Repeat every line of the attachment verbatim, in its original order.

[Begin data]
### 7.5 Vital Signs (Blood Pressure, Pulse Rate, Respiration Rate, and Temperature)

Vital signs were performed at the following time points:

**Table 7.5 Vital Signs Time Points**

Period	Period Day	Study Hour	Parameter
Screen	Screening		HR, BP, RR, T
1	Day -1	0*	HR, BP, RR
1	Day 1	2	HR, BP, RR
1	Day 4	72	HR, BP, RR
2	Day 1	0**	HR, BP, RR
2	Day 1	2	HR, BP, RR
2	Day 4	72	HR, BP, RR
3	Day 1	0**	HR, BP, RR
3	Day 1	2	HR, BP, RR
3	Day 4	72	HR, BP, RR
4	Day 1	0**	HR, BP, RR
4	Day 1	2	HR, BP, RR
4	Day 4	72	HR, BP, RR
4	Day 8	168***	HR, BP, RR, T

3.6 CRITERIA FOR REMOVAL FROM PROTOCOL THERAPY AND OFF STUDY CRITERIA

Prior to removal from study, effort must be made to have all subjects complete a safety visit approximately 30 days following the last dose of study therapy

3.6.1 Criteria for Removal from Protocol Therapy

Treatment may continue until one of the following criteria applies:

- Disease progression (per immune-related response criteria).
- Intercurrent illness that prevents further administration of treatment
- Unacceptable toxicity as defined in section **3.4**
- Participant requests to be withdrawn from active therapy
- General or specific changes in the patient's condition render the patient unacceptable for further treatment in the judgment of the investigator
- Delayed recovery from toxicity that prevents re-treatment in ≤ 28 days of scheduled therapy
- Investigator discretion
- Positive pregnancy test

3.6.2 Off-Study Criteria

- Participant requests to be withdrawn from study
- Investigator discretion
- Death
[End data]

### 7.5 Vital Signs (Blood Pressure, Pulse Rate, Respiration Rate, and Temperature)

Vital signs were performed at the following time points:

**Table 7.5 Vital Signs Time Points**

Period	Period Day	Study Hour	Parameter
Screen	Screening		HR, BP, RR, T
1	Day -1	0*	HR, BP, RR
1	Day 1	2	HR, BP, RR
1	Day 4	72	HR, BP, RR
2	Day 1	0**	HR, BP, RR
2	Day 1	2	HR, BP, RR
2	Day 4	72	HR, BP, RR
3	Day 1	0**	HR, BP, RR
3	Day 1	2	HR, BP, RR
3	Day 4	72	HR, BP, RR
4	Day 1	0**	HR, BP, RR
4	Day 1	2	HR, BP, RR
4	Day 4	72	HR, BP, RR
4	Day 8	168***	HR, BP, RR, T

3.6 CRITERIA FOR REMOVAL FROM PROTOCOL THERAPY AND OFF STUDY CRITERIA

Prior to removal from study, effort must be made to have all subjects complete a safety visit approximately 30 days following the last dose of study therapy

3.6.1 Criteria for Removal from Protocol Therapy

Treatment may continue until one of the following criteria applies:

- Disease progression (per immune-related response criteria).
- Intercurrent illness that prevents further administration of treatment
- Unacceptable toxicity as defined in section **3.4**
- Participant requests to be withdrawn from active therapy
- General or specific changes in the patient's condition render the patient unacceptable for further treatment in the judgment of the investigator
- Delayed recovery from toxicity that prevents re-treatment in ≤ 28 days of scheduled therapy
- Investigator discretion
- Positive pregnancy test

3.6.2 Off-Study Criteria

- Participant requests to be withdrawn from study
- Investigator discretion
- Death